Over the last month or two whenever my dog is exercised she produces thick white saliva which hangs from her mouth. This will appear even after five minutes of walking. She is a 3 year old Akita and did not produce saliva like this prior to a month or two ago. She would always walk with her tongue hanging out when hot/exercising and water would drop from her tongue, not thick white foam like it is now and not after only five minutes. Is there any reason this has changed? Dehydration or a vitamin imbalance maybe or could there be another cause? She is otherwise her normal self and does not appear to be unwell in any way. Thanks for any advice you can give. Lynn
Enough salivation could cause dehydration, you need to find the cause of the excessive salivation. Dogs can produce thick saliva because they have put something into their mouth which they shouldn't have. The excess saliva as a way of clearing this unpleasant substance from its mouth, and preventing it from entering the stomach. Dogs with allergies can also produce thick saliva as part of an allergic reaction.
A good place to find out why your dog has excess saliva would be to have a look inside your dog's mouth. Look for any kind of foreign object (anything that obviously doesn't belong in your dog's mouth) such as splinters, bone fragments, or bits of plant matter or fabric, etc.. Look for anything embedded in your dog's gums or tongue or wedged between her teeth or across the roof of her mouth. While you're looking in your dog's mouth also look for bleeding or wounds or other signs of injury or irritation, such as puffy red gums or a bad odor coming from her mouth.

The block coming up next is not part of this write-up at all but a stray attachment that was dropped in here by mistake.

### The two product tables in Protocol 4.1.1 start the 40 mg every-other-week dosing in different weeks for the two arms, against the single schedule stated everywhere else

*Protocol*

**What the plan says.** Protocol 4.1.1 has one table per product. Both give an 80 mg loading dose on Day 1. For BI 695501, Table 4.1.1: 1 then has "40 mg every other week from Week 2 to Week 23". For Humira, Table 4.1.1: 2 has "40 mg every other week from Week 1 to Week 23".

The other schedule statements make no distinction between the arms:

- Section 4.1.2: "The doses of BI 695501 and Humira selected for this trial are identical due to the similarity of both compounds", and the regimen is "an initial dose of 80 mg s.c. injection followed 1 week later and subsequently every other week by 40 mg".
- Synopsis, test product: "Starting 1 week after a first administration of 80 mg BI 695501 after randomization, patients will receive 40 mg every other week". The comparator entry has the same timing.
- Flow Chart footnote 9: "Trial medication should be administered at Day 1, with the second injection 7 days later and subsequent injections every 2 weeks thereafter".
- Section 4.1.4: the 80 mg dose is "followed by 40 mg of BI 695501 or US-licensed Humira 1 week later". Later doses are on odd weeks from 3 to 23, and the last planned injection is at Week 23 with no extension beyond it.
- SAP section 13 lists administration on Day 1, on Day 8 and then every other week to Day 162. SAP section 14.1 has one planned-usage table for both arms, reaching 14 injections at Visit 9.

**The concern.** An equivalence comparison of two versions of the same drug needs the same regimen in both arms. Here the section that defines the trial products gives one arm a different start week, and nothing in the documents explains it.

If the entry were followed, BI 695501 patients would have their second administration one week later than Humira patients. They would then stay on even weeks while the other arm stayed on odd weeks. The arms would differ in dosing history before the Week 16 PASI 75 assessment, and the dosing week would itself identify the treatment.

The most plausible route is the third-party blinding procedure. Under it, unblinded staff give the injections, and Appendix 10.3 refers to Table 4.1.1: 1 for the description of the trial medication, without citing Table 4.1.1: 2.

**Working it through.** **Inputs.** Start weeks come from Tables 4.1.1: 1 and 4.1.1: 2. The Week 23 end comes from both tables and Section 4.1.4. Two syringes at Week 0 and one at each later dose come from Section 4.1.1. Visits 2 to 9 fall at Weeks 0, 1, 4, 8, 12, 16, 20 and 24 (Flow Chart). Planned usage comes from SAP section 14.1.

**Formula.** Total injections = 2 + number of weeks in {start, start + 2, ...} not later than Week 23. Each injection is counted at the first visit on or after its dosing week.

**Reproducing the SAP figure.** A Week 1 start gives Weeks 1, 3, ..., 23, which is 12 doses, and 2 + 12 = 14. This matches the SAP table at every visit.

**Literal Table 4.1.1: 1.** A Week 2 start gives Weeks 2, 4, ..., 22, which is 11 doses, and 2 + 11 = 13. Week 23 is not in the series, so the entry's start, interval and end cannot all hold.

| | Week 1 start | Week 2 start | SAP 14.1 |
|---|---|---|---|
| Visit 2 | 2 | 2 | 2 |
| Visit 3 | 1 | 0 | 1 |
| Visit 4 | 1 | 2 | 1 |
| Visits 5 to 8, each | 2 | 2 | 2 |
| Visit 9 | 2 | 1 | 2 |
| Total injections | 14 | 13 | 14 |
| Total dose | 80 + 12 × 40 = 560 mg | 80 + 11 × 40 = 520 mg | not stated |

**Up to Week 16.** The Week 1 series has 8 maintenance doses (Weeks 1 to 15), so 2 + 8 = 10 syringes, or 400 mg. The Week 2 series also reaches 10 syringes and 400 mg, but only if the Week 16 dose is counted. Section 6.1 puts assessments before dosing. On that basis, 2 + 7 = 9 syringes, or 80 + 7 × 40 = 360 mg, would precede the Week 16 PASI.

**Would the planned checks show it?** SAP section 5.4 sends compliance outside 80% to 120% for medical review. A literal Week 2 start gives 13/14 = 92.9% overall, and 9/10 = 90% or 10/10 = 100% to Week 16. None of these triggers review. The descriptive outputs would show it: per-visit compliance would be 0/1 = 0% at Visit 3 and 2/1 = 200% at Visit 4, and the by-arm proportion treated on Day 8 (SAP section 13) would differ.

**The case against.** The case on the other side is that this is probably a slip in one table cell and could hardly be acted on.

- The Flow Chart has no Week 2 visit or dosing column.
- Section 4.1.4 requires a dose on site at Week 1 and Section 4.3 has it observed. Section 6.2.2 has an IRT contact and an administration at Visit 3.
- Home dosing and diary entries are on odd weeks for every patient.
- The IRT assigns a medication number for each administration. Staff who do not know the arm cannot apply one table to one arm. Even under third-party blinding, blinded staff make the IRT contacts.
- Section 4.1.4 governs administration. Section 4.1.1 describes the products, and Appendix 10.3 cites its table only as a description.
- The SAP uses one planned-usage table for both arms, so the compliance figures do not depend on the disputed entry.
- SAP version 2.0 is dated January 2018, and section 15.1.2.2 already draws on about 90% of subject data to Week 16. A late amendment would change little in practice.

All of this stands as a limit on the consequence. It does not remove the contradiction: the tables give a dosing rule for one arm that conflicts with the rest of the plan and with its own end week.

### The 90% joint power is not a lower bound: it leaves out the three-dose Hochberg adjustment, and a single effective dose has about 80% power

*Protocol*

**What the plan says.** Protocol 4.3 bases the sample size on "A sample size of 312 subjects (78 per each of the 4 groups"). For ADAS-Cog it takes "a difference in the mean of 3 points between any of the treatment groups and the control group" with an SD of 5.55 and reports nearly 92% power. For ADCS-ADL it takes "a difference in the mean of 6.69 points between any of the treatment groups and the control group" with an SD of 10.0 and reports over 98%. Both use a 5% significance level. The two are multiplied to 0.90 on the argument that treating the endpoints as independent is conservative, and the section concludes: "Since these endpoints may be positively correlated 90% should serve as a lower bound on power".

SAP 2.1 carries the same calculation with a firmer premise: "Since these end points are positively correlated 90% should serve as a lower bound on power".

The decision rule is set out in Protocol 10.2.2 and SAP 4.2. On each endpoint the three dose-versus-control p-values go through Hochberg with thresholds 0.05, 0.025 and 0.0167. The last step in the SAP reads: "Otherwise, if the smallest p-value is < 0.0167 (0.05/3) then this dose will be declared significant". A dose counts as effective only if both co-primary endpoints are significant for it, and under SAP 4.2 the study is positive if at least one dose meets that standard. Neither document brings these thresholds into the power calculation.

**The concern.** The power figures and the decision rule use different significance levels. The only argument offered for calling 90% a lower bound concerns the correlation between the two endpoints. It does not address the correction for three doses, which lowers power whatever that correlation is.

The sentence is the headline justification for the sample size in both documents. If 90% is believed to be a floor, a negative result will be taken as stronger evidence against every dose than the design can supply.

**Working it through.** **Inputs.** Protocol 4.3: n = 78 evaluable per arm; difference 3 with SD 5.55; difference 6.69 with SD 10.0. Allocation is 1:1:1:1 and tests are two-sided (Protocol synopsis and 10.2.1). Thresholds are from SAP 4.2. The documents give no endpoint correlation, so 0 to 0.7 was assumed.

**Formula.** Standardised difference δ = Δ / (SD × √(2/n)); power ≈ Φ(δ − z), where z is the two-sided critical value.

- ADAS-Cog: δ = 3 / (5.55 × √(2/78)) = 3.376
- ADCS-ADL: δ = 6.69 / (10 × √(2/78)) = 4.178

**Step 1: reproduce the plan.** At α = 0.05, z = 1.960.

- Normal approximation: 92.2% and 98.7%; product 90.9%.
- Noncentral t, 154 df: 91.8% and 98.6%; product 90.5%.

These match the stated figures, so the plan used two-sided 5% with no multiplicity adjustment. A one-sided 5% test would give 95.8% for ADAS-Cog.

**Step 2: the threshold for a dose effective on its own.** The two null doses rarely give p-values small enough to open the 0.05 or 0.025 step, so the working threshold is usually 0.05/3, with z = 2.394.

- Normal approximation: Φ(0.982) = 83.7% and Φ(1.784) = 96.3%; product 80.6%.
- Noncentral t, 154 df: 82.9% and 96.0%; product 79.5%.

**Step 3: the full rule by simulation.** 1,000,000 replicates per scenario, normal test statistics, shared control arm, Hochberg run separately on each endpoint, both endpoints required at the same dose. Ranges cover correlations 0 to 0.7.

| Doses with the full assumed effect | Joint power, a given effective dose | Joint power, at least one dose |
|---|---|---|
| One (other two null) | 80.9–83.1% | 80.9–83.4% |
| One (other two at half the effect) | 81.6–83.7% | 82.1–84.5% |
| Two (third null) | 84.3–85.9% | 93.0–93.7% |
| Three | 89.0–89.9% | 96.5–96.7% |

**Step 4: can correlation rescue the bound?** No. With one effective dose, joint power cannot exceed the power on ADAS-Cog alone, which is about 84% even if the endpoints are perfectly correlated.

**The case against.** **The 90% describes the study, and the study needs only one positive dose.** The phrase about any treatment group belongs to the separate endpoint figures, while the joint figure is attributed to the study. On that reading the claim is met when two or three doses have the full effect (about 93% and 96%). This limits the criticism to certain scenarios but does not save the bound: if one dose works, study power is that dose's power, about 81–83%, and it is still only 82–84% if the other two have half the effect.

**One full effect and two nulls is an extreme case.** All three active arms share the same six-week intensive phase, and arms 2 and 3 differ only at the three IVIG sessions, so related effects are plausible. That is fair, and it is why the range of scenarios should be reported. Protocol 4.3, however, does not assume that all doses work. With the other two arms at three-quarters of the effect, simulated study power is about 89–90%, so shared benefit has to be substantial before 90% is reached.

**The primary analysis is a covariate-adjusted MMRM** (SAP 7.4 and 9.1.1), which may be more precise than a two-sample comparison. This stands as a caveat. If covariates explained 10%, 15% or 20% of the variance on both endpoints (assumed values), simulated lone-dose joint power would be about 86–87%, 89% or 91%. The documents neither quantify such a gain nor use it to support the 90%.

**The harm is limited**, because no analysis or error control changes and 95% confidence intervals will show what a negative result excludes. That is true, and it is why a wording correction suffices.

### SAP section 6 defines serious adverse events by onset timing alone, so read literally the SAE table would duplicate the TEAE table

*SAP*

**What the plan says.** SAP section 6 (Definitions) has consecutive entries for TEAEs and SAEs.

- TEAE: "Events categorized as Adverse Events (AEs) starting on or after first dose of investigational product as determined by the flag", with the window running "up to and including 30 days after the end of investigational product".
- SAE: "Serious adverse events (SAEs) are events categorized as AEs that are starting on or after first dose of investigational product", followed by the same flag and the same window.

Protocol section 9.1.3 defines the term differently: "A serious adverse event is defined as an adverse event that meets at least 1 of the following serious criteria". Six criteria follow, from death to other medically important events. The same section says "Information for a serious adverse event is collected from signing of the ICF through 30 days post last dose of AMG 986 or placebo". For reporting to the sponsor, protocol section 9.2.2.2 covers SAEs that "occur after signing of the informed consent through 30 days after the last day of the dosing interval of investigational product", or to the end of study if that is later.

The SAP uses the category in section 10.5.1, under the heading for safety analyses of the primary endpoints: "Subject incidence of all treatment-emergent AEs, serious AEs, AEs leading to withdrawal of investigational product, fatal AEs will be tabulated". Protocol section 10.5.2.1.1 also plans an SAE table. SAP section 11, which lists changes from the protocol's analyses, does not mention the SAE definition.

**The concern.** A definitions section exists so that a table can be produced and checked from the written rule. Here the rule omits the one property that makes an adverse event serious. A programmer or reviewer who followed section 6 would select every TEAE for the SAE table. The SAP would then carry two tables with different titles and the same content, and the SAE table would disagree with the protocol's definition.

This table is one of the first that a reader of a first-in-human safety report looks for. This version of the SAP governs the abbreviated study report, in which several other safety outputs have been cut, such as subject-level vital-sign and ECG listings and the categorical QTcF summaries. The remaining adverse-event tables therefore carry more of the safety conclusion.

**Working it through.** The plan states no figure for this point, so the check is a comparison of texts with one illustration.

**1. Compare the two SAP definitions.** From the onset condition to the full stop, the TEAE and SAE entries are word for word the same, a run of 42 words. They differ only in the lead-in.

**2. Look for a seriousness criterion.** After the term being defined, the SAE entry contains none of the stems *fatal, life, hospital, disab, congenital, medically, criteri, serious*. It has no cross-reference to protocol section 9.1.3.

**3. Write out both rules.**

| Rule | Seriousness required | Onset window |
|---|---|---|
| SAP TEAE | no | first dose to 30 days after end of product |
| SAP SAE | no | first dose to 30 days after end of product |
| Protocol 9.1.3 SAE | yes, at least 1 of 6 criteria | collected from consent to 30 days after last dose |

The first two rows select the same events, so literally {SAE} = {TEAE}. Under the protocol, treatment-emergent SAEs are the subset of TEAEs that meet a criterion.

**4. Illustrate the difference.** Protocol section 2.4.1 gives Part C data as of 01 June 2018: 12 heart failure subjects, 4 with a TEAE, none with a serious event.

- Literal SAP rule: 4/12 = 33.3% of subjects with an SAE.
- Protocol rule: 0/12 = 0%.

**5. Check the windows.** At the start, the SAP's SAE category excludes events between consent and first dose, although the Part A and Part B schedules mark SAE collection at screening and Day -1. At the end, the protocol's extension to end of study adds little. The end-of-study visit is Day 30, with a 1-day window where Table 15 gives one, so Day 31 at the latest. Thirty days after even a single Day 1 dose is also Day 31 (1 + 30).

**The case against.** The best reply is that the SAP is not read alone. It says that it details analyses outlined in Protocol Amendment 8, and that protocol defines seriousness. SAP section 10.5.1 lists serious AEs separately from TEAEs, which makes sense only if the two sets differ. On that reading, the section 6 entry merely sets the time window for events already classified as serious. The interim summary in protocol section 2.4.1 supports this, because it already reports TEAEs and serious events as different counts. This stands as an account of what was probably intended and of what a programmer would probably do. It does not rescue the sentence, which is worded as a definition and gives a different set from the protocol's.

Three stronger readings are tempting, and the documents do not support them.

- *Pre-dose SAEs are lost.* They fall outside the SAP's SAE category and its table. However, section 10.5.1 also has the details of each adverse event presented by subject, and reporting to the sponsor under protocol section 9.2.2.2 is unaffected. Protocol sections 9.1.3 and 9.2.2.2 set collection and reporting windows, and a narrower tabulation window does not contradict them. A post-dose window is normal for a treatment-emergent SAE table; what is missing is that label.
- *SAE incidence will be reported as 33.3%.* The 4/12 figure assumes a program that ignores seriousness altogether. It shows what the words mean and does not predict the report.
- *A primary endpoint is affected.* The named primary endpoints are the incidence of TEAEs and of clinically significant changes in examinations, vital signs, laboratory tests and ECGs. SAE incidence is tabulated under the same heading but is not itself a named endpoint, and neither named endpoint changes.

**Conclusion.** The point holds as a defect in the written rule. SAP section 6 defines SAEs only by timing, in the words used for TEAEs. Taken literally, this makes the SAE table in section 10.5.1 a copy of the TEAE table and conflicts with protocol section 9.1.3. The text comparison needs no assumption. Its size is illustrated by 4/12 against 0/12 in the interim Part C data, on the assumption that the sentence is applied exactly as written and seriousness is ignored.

If at any time when you're examining her mouth, your dog whimpers, snarls, squirms, or attempts to snap at you, it is likely that you are causing pain. Stop your exam immediately, this is a good sign that your dog needs to be seen by a veterinarian.
If you don't see anything in your dog's mouth that seems out of the ordinary you should still have your vet examine your dog. There could be a hairline crack through a tooth causing pain and excessive salivation. Other oral conditions that could cause excessive salivation are an abscess, gingivitis, periodontal disease, and esophageal or gastrointestinal disorders.
Since this has been going on for over a month, you should not put off going to the veterinarian.
I hope I've been a help.
Best of luck,